You seem to use separate search fields for the name, phone number, email and address tables. This might be useful, but I think most users would like a single search field to search through all the data in the database tables. This will become more obvious, the more fields you want to make searchable. Yes, it is nice to be able to search for a combination of a name and an email address, but often users don't need this. A single search field is easy to understand, and often what users expect. Check how Google let's you refine web searches.

Efficiency

The query above is looking through four tables. This is fine, unless those tables get very large, or you want to search through many more tables. One method of gaining more efficiency is by making a 'search summary' column in the people table. Whenever a detail of a person changes, the summary for that person should be updated, but that can be done quickly since it only involves one person. With such a summary you will only have to look in one column, in one table, to perform a search through the whole database. More advanced search algorithms exist, but I'll leave it at this. My point is, you have to think about the future of your database now. If there is even a slight possibility it will grow a lot, then you need to take that into account at the design stage.

Primary keys

The tables phones, emails and addresses are missing unique primary keys. You often need one, for instance to join tables, or for something as simple as being able to edit rows in PHPMyAdmin. I'm not saying you should have them, but in practice they are often handy.

Naming consistency

I notice that you use plurals for database table names. Most people will argue to use singulars. What I really have a problem with is a table called people and then a foreign key called person_id. Either call the table person or the key people_id. No matter what you prefer, you have to be consistent about it.

When I work with databases I find it often confusing when there are many tables with the same column names in it. I always try to choose very descriptive and unique names. So instead of number I would choose phoneNo, and instead of description I would use connectionType and phoneLocation. That way you would always know which column it is, and you would also not mix the connection type and phone location in one column. And if similary named columns, in different tables, really contain the same information then it is probably time to normalize the database.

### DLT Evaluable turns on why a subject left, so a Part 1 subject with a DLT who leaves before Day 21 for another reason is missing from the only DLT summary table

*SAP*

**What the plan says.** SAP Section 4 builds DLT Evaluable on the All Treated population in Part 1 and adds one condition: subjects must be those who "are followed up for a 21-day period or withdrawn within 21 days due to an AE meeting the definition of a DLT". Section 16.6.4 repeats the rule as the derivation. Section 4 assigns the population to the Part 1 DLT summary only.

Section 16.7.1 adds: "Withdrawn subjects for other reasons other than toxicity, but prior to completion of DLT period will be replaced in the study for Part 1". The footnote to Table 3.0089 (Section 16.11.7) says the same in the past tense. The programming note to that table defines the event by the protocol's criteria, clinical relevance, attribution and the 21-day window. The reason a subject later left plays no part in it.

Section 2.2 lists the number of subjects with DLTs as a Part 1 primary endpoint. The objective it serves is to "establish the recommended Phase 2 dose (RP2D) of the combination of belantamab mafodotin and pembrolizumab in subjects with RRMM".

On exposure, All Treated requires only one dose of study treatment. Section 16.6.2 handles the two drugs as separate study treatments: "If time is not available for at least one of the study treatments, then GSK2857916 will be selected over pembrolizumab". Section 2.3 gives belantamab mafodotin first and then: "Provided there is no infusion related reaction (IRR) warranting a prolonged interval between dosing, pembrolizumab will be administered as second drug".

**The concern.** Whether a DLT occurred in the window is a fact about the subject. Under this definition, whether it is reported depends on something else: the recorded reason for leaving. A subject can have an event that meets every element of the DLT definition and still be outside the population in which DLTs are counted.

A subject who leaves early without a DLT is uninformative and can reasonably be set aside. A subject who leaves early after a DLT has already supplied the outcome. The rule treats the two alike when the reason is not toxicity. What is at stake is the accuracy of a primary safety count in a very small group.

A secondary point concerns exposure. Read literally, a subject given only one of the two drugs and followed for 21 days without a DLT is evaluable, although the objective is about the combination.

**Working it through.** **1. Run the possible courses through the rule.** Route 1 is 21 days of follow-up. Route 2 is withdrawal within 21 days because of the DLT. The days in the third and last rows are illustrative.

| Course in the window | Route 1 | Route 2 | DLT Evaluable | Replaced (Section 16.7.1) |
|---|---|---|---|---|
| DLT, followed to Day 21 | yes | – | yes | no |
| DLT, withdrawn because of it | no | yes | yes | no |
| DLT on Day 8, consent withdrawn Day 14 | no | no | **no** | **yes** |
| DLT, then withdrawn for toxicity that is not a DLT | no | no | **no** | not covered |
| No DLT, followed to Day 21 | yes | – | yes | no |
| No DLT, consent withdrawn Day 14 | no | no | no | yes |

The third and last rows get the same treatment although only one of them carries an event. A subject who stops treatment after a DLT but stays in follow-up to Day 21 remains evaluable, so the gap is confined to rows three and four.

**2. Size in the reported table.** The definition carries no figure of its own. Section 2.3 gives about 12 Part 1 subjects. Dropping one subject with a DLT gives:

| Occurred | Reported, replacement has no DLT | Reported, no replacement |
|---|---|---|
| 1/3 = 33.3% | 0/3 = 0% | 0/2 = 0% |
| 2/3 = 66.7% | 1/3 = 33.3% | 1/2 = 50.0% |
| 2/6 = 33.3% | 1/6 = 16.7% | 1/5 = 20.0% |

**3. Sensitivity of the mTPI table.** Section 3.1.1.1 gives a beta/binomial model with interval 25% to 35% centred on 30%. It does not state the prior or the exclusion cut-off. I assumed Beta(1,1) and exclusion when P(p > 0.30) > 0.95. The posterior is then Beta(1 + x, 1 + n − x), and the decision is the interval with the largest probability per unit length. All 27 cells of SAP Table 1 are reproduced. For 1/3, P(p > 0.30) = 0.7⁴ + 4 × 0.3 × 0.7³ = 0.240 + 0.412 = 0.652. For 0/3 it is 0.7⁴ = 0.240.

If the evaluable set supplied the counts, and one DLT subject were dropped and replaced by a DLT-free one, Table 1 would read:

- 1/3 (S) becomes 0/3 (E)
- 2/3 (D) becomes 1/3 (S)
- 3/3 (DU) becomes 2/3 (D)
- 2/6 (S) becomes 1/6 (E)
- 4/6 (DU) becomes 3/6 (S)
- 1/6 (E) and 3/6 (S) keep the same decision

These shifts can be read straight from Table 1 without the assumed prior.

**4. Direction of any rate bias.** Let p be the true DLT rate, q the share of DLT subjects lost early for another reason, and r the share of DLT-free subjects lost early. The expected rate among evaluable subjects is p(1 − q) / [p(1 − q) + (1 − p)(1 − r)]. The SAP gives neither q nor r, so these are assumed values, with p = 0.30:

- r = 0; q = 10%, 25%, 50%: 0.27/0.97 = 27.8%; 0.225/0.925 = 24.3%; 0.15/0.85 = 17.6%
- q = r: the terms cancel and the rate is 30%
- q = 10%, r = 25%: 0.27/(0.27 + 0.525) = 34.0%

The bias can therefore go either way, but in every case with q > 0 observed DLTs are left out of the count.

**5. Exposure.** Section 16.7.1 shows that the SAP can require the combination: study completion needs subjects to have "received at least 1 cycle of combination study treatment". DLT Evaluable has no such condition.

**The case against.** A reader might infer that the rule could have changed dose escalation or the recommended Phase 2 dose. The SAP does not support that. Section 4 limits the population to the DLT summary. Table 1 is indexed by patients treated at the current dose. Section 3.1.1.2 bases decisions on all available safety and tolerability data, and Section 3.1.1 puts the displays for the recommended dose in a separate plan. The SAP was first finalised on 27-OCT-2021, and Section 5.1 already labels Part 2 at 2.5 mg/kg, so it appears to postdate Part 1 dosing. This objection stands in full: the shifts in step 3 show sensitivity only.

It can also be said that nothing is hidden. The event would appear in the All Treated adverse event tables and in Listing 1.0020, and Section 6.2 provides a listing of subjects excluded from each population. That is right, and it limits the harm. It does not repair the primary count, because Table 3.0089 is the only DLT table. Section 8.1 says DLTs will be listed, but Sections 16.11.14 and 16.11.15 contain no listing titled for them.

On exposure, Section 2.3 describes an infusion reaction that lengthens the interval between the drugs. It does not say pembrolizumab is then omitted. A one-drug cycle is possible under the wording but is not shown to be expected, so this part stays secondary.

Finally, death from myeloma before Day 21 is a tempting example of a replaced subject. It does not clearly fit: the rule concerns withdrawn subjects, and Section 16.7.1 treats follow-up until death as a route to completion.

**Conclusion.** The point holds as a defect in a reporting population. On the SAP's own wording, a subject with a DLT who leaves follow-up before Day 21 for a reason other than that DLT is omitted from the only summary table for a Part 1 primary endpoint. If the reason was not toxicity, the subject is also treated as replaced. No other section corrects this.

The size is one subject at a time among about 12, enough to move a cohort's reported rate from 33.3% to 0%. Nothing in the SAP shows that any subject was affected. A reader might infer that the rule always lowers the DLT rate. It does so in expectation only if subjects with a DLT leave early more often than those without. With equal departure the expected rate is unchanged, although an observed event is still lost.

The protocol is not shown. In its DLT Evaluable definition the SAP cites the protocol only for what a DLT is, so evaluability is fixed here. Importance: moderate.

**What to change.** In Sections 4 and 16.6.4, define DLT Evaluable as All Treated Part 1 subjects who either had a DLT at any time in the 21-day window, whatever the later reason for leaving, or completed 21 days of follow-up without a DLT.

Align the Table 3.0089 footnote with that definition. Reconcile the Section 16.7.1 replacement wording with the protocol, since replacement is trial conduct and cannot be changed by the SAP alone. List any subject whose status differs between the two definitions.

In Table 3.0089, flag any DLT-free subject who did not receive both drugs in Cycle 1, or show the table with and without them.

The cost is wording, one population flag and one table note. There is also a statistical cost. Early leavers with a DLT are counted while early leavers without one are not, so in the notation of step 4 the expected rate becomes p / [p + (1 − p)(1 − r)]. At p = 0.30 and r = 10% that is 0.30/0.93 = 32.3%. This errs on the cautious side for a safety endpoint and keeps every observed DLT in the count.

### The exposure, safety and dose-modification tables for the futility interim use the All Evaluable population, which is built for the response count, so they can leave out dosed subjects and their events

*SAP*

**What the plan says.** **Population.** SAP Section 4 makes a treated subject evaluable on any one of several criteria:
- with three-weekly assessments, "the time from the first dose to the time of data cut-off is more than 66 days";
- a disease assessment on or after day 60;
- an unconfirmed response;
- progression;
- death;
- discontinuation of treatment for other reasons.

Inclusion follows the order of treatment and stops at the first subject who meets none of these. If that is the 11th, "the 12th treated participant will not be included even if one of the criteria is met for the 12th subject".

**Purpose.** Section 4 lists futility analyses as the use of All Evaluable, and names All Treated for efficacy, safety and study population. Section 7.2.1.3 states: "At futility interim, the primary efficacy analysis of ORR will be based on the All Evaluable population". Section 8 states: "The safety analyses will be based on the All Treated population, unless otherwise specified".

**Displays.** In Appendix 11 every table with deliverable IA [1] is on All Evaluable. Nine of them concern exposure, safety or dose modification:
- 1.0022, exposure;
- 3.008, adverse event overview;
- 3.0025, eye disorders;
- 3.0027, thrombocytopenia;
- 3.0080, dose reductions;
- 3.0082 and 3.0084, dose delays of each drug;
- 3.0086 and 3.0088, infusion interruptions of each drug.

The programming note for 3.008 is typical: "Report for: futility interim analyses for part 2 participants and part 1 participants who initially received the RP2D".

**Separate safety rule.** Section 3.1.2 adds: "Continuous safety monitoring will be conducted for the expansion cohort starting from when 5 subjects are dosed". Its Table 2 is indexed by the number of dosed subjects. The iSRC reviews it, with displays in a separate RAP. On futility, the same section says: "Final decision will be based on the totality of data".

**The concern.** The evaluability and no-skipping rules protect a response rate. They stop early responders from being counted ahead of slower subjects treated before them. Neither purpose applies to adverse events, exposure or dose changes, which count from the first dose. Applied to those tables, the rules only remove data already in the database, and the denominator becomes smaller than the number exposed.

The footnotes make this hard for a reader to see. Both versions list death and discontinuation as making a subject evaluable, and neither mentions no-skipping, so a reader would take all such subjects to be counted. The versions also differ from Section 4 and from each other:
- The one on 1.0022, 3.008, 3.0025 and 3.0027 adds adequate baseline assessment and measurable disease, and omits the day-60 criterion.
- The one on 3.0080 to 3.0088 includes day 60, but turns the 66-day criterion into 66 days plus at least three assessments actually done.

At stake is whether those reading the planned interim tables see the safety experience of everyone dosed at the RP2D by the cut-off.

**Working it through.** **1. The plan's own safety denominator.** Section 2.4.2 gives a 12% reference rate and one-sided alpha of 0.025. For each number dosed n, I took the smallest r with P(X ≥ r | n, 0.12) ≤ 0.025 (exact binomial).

Addresses

Hardly anybody stores a whole address in a single column. It is almost always useful to separate them into meaningful items. Before you know it, you will want to use an API that requires you to supply a ZIP code of a person. I got caught out once by an shipping API that insisted on a separate house number. I had to split the addresses of thousands of records, and believe me, that was no fun.

HTML in queries

I noticed that you have some HTML in your query. That is highly unusual. Such a query is part of the data management in your model, not part of the final output view to the user. See the MVC pattern. MVC pattern I know that patterns are no fun, but believe me, it is useful, in the long run, to separate your search query from the HTML output to the user. For instance, if you want to output the result of the search in anything else than HTML.

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  • \$\begingroup\$ A quick comment before I read the whole review: the search query you propose doesn't select the entire contact information, only the (phones/emails/addresses) that match the search criteria. If I search for a person with email LIKE '%example%', I want the search results to include all of this person's emails even if not all of them contain the word 'example'. \$\endgroup\$ – potato Apr 27 at 19:50
  • \$\begingroup\$ Ah, oke, I didn't get that from the question. But it makes sense. My query doesn't do that. I'll have to rethink this. \$\endgroup\$ – KIKO Software Apr 27 at 19:58
  • \$\begingroup\$ Great review, taught me some important lessons, thank you very much! \$\endgroup\$ – potato Apr 27 at 20:12
  • \$\begingroup\$ I've updated the query bit. It is simply better not to try to do this in one query, especially since this is going to be part of PHP code. \$\endgroup\$ – KIKO Software Apr 27 at 20:17